The ‘politician’ is not your enemy | Pakistan Today

The ‘politician’ is not your enemy

  • Tabdeeli has happened before

Mohammad Ali Jinnah was a civilian democratic ‘politician’ too.

This needs to be stated outright before any reflexive condemnation of a siasatdaan (politician) comes our way. It is hardly accidental that in recent times, our minds have begun to associate the word ‘politician’ with greed and corruption. ‘Politicians’ are a dark, shapeless cloud above our heads for us to shake our fists at, even when we are unsure as to how they caused us this grievance. This resentment or mistrust is perhaps well-deserved in a country that’s been ravaged by decades of incompetent or unscrupulous civilian political regimes. But those are hardly the only ruling forces we’ve endured.

When Nawaz Sharif was disqualified from the Prime Minister’s office and finally sentenced to imprisonment, the sense of PTI-fanned jubilation was easily felt among the general population. What was curiously missing, was a sense of political and economic uncertainty. That, for many, was a time of redemption; the corrupt politicians were on their way out.

But ‘politicians’ have never been unfamiliar with the inside of a prison cell in this country. Nor are they new to the exasperation of having their regimes cut short suddenly and unceremoniously. What many celebrated as ‘tabdeeli’ has been going on at regular intervals through Pakistan’s history like clockwork. One can almost mark dates on one’s yearly planner for when a well-known civilian politician is going to be dragged out of office and into the back of a police van.

Power corrupts, and politicians are not immune to its corrupting influence. But blanket-criticism of politicians and regular sneering at “democracy” in sarcastic quotation marks, is unlikely to bring us the change that we are looking for

Once again, we have civilian politicians being arrested left and right. We unquestioningly tolerate these seismic changes to our political landscape, because a siasatdaan, in our collective mind, is naturally guilty of greed and corruption. “About time!” we mutter in relief at this welcome tabdeeli, without as much as asking what they’re being punished for, and putting these punishments into their right political context. Whether this justice is blind or selective, is given inadequate consideration. The consequence of the political opposition being systematically erased, appears lost on many proponents of azadi (freedom). This apathy is not out of place in an era where people have been taught to distrust civilian democracy itself, and by extension, their own power.

We celebrate these political arrests because we see them as acts of equalisation; of a corrupted Goliath falling to his knees, cut down to the level of ordinary men. A good question to ask in these cases, is whether this act creates a vacuum that is being filled not by ordinary people, by other powerful and corruptible entities, say private mega-corporations. The Indian forces arresting a Kashmiri man for the act of throwing stones at a military jeep, might appear reasonable to someone who’s unfamiliar with the politics of the region. After all, damaging a government vehicle is clearly illegal, and taking the attacker into custody is understandable. But anyone with insight into the power dynamics of the region, and how a bigger predator benefits from getting smaller predators out of its way, might think differently.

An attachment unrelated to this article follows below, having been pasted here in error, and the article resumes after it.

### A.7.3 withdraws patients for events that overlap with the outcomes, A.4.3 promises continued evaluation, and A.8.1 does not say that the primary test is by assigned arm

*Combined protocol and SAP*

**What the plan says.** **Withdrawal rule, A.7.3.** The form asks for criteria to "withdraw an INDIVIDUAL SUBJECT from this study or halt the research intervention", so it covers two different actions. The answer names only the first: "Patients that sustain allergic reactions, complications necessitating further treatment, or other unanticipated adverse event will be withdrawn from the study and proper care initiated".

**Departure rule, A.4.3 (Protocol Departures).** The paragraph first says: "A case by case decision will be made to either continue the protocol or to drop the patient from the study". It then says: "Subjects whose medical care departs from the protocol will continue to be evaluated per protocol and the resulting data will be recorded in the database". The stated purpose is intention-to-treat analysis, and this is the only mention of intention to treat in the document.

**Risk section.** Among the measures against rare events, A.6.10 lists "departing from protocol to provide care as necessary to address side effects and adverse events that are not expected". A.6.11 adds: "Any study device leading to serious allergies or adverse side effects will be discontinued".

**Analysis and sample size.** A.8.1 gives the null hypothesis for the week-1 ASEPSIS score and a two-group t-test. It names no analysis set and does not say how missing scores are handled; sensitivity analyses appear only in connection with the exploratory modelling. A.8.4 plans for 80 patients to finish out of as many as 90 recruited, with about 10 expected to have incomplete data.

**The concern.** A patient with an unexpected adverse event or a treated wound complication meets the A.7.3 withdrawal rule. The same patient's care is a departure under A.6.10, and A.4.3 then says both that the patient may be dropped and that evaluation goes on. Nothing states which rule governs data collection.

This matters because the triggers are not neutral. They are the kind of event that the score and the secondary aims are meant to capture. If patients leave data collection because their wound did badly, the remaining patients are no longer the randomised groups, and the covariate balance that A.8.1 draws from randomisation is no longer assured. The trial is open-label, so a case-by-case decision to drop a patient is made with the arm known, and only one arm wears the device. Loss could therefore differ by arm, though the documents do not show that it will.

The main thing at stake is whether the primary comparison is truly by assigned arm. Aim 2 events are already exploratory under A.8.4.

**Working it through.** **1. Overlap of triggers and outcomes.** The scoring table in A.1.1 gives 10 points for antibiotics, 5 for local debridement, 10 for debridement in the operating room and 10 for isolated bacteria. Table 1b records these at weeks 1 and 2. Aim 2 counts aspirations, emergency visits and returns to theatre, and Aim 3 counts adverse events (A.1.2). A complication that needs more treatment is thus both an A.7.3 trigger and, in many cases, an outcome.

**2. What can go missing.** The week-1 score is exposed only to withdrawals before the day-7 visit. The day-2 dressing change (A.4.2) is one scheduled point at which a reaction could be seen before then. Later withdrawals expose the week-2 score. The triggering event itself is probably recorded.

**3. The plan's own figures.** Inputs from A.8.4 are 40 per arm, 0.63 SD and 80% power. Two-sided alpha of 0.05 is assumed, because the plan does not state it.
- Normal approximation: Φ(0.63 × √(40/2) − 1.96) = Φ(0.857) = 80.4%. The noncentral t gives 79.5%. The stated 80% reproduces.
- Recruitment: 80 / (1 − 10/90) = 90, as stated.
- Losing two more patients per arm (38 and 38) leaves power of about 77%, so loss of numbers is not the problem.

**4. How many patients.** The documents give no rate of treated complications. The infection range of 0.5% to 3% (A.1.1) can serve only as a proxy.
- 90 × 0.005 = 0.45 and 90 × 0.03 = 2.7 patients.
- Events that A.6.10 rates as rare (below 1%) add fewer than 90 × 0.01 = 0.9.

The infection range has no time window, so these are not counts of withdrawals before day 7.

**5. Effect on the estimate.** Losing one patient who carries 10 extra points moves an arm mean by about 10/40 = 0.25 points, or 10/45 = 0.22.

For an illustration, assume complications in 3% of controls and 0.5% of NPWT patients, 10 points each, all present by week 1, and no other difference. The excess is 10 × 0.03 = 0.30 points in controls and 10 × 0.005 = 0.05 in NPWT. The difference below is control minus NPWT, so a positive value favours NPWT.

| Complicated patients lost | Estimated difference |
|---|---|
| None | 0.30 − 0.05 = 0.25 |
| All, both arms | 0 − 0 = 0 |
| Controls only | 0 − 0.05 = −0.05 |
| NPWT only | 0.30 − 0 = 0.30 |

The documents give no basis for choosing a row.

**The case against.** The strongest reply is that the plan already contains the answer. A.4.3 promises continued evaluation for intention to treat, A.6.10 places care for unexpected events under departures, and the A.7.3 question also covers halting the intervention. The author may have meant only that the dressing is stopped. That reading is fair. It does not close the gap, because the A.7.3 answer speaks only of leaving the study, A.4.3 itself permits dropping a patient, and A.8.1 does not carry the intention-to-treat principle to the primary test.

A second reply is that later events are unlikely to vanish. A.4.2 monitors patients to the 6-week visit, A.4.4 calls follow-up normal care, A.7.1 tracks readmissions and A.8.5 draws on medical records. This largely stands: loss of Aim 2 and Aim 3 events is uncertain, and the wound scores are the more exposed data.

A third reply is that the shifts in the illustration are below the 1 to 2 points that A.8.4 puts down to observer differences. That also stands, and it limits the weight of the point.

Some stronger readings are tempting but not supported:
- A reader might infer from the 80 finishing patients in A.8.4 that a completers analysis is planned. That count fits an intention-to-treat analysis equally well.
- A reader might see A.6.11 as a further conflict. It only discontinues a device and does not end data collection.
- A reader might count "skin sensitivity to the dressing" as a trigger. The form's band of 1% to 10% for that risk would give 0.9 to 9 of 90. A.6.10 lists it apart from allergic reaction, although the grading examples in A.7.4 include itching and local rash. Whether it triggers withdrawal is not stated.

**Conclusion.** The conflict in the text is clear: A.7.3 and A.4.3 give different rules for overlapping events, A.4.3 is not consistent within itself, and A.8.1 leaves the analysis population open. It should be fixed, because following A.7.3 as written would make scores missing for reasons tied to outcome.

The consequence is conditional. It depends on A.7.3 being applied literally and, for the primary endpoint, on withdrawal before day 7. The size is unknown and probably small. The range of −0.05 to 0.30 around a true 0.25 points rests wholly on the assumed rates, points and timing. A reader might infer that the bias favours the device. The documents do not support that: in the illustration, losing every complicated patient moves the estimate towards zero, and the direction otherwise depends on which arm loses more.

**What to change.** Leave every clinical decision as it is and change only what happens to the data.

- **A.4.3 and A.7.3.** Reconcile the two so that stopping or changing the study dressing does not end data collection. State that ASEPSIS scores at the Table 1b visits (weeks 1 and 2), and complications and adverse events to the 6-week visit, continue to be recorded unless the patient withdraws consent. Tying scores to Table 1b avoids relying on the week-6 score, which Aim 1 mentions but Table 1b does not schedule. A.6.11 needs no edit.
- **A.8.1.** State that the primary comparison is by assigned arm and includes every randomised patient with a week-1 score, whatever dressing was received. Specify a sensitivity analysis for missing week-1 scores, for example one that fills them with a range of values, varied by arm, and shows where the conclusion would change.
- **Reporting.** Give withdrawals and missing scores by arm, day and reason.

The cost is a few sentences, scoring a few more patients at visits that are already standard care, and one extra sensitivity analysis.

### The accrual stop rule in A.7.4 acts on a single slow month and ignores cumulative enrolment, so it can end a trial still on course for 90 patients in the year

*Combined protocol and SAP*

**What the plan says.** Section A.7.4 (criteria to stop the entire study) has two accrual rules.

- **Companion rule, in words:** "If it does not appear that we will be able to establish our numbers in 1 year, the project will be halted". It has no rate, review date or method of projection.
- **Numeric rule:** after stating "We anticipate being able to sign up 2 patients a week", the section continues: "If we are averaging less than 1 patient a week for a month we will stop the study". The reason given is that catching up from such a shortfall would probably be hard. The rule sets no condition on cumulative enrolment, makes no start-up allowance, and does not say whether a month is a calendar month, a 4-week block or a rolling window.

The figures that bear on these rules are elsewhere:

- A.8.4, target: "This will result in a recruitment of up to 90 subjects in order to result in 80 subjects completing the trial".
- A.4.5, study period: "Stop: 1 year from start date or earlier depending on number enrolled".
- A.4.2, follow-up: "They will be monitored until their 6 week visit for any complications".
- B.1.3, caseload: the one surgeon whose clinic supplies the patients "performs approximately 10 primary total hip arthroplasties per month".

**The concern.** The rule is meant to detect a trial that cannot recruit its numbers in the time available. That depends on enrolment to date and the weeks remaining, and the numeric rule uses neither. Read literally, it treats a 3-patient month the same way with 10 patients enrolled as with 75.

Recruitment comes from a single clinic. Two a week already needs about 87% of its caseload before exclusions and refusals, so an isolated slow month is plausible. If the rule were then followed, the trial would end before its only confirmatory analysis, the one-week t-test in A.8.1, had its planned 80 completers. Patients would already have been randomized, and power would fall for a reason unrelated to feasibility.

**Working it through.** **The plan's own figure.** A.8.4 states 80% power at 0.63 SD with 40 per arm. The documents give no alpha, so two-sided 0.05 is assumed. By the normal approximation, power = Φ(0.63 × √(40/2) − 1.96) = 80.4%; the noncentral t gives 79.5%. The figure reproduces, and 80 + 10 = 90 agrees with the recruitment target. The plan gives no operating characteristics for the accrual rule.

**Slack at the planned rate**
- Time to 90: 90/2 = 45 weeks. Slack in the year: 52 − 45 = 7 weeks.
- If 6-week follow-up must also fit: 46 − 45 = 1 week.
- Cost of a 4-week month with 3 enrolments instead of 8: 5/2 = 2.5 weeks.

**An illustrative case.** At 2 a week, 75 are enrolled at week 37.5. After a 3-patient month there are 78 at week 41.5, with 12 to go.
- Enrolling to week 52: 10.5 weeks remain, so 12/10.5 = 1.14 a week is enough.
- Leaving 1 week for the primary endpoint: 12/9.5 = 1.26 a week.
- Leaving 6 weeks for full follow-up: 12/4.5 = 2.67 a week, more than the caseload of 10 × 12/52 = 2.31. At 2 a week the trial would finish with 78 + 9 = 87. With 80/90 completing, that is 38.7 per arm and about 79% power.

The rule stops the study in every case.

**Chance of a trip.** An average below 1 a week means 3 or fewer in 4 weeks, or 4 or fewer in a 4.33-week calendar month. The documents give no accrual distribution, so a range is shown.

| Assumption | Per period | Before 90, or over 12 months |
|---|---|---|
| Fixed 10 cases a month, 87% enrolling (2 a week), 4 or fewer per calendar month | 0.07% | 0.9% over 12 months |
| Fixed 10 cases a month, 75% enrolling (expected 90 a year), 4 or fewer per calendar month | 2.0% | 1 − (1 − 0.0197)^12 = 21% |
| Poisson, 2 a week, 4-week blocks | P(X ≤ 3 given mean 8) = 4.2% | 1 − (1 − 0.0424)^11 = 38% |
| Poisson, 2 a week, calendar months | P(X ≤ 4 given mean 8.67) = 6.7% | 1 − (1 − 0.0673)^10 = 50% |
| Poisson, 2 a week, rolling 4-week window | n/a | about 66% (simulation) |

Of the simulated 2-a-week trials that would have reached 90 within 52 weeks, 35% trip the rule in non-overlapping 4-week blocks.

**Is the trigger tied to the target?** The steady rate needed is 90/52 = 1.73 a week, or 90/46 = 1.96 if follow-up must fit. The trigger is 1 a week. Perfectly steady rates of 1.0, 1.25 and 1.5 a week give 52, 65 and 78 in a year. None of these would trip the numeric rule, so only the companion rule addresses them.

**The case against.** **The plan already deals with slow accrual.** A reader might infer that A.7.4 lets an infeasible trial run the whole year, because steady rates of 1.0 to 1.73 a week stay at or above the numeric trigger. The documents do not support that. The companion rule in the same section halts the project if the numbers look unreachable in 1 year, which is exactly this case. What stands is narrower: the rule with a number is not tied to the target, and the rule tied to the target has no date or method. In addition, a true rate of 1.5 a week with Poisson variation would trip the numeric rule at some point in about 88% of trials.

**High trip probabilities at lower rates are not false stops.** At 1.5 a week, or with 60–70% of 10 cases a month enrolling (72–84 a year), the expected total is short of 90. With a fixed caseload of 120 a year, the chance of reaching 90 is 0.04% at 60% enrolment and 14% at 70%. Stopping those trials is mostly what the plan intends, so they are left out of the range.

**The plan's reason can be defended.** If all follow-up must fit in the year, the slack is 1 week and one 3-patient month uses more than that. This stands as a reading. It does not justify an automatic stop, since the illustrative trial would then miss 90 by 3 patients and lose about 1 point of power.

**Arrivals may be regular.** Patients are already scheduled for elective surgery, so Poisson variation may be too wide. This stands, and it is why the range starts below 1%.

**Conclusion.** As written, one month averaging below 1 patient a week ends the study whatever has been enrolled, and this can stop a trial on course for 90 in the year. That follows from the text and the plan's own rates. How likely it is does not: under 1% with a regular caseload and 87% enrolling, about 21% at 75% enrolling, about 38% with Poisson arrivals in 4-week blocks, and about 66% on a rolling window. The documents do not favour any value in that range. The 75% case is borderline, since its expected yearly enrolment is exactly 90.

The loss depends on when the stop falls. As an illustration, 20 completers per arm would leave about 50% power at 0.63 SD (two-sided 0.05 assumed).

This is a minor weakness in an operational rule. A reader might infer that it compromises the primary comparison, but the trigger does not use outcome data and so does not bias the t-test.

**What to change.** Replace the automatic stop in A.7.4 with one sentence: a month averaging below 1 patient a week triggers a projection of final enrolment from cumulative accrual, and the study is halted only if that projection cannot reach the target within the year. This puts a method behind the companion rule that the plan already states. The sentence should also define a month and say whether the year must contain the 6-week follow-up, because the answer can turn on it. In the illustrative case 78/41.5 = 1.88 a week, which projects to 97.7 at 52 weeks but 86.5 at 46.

A tabdeeli had already occurred on 5 July 1977 when Zulfiqar Ali Bhutto was forced out of office, and executed in April 1979 on a murder charge. Tabdeeli happened numerous times to Nawaz Sharif in 1993, 1999, and 2018. Tabdeeli gleefully followed the arrests of Benazir Bhutto, Asif Ali Zardari, Shehbaz Sharif, Maryam Nawaz, Faryal Talpur, Ali Wazir, Mohsin Dawar, Rana Sanaullah, Shaikh Aijaz, and many other civilian politicians who have been arrested, tortured, executed, or publicly beaten throughout history. I daresay, there are safer ways to get filthy rich in rising Asia than being a civilian politician in Pakistan.

Yet we continue to treat every instance of a politician’s punishment like it’s the first of its kind in national history, harkening the beginning of a new, corruption-free era. Not only is an arrest immediately accepted by many as ‘fair’, any added torment or humiliation is cheered. The news that Mian Nawaz Sharif was not allowed to meet his family in Eid– an allowance most prisoners would reasonably get– is not only tolerated, but actively endorsed by some Insafians.

How many times does this same tabdeeli need to happen before it actually improves the politico-economic climate of the country?

Perhaps the problem isn’t the player, but the game itself. It’s a game that disempowers the people so utterly, that their only solace is the schadenfreude of watching random civilian politicians getting eaten by lions in a national coliseum. The fairness or unfairness of it remains a faint after-thought, and the rules of the game itself are not challenged.

Power corrupts, and politicians are not immune to its corrupting influence. But blanket-criticism of politicians and regular sneering at “democracy” in sarcastic quotation marks, is unlikely to bring us the change that we are looking for.

Faraz Talat

Faraz Talat is a medical doctor from Rawalpindi and an ardent traveller who writes frequently about science, social politics and international relations.



Top